MARIN WOMEN'S
HALL OF FAME HONOREES

Colleen Hicks
Colleen Hicks

Colleen Hicks’ Native American lineage comes from her Cherokee paternal grandfather. He moved to Idaho from the Midwest to build a life for his family away from the prevalent violent prejudice against native people. In Southern Idaho, he apprenticed with a barber and set up a small business. Once the KKK discovered his native identity they forced him to leave. Colleen’s grandfather took his family to a rough mining town in Northern Idaho where they could keep a low profile. Many native people were forced to hide their native identity so they could safely raise their families. Despite this concern, Colleen’s grandfather would visit the hospital, where miners recovered from injuries in the mines, and cut the men’s hair for free. Colleen’s father worked at the barbershop as a young boy and the town grew to accept the family. Colleen’s mother was English/Irish, and her grandmother was a Daughter of the American Revolution.

Colleen’s father loved hunting and fishing in the wild forests of Northern Idaho, but hunted only for food for his family, not for sport. Every summer, Colleen’s family – parents, two boys and two girls – foraged in the Rocky Mountains for huckleberries, a prized treat. Members of the family carried guns because bears also like huckleberries! Colleen spent her summers on lakes and rivers with her family.

Colleen continues to have a strong love for nature, which is why she lives in Bolinas, where she has easy access to the Point Reyes National Seashore. As a former long distance runner, she loved running the trails by herself. Colleen’s ancestor, Corn Nut Bird, was a scout in Tennessee.

Colleen studied music at the University of Idaho. Later, when she moved to California, Colleen taught music at the Bolinas-Stinson School for twelve years. She has directed and accompanied the local choir for fifteen years and continues to sing with Wings of Song Women’s Chorus, keeping music an integral part of her life.

She received her Masters in Management at Sonoma State University and a teaching credential for Junior Colleges. During this time Colleen was appointed to the California Visual and Performing Arts Curriculum Framework Committee for Kindergarten through eighth grades. This served as an informative experience in curriculum development.

The Organization for Rehabilitation through Training (ORT) invited Colleen to Ghana, West Africa to teach business classes to village women. She traveled to villages, interviewed women and helped them strategize how to improve their businesses. She observed the similar strong tribal affiliations by native people and the deep richness of their tribal customs. For example, native peoples’ cultures are reflective of their local environment: the plants, animals, and stones used for their tools and stories come from the natural resources that surround them.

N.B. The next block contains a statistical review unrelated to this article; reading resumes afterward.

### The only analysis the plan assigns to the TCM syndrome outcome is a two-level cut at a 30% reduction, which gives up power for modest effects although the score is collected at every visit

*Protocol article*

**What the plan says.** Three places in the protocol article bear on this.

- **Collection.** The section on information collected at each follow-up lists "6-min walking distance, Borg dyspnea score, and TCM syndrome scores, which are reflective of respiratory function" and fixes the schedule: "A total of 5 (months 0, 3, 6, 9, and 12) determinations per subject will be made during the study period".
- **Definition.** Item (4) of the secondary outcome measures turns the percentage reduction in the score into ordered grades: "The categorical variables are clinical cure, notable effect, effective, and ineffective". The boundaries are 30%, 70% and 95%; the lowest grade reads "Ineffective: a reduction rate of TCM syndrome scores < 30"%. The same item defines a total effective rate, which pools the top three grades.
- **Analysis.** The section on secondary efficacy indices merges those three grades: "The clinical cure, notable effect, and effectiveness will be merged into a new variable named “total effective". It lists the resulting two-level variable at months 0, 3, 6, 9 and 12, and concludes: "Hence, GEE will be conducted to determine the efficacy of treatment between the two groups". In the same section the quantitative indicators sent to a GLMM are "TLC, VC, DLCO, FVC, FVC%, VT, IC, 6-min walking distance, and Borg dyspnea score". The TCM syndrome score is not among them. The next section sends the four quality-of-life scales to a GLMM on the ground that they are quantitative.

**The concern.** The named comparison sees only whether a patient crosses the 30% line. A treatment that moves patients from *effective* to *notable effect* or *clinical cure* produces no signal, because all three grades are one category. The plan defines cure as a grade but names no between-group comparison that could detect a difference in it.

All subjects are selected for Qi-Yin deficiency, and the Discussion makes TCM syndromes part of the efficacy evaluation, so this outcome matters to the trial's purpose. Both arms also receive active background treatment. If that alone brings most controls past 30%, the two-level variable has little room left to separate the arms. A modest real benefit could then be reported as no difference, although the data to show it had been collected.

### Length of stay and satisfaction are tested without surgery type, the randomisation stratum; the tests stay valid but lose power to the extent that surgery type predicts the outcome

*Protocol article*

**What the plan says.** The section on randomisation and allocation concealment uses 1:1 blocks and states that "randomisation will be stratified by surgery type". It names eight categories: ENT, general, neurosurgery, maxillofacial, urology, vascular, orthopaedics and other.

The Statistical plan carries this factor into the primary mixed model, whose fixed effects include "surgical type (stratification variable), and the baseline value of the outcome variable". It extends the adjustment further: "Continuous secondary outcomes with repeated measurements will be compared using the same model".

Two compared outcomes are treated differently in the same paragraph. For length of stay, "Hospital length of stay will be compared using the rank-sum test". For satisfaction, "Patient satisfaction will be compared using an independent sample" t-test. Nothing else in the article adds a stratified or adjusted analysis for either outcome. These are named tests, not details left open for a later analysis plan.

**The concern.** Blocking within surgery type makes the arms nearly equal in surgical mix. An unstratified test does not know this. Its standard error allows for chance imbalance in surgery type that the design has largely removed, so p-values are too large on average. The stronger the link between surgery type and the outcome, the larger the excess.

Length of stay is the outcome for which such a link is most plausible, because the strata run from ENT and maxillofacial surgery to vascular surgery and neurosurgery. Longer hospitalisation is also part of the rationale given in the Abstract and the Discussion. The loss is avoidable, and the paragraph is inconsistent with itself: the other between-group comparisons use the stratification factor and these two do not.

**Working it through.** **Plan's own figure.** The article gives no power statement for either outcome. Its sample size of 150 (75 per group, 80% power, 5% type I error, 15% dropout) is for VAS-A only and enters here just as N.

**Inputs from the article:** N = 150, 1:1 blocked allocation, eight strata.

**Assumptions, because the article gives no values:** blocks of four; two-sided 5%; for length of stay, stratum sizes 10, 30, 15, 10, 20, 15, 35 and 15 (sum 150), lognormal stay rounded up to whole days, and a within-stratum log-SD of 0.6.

Colleen believes in service to her community and finds it personally rewarding. She has served on many non profit boards and was a Trustee for the Bolinas-Stinson School District. She raised three wonderful children, Cass, Tyler and Caitlin, in Bolinas, and feels grateful that the children had close contact with nature in their formative years.

Colleen served on the Commonweal Board of Directors, a health and environmental center for healing, for twenty-six years. She worked with the Children’s Program which developed interdisciplinary programs to establish support systems, from medical to psychological, including respite mentors, to help the families stabilize and move forward with their ongoing challenges.

From 2005 – 2017, Colleen was the Executive Director of the Marin Museum of the American Indian in Novato. She found every day an interesting adventure as local and international visitors came to learn about native people. Natives also visit to share their art and knowledge. They teach thousands of school children about Marin County’s local natives, the Coast Miwoks, and the exhibitions provide an opportunity to honor all native people. The Museum is not just a historical repository of native objects, it is an educational and cultural center and a place of advocacy for native people. Colleen has confronted surprising and distressing stereotyping, prejudice and myths about Native Americans during her time at the museum, and knows those need to be addressed through education and exposure. Colleen is determined to educate the public that 567 federally recognized tribes and hundreds of unrecognized tribes exist in the United States, and all have rich cultural traditions. Native people live not only on reservations, but also in our towns and cities.

Colleen’s first grandchild, Simone, was born in 2014. This event and the important continuance of family and cultural ties profoundly affected Colleen. She believes in our responsibility for our children and grandchildren’s wellbeing, and that we are caretakers of Mother Earth and all her living creatures, seven generations back and seven generations forward. Because Colleen’s grandfather had to carry a baseball bat every time he went into town to defend himself against gangs of boys who would beat him up because of his native identity, Colleen feels it her responsibility to stand up for native people, their place in history and their enduring presence.

The Museum represents an acknowledgment of the past enhanced with thousands of years of ancient wisdom for the future. Colleen strives to bring attention to the important work that has been done at the museum for the last forty-seven years, and continues to incorporate more members and sponsors to sustain the Museum in the Bay Area.

Colleen feels honored to receive the Marin County Women’s Hall of Fame award and she acknowledges all the women who have inspired her to continue to work hard and live a productive life of service to family and community. Wado.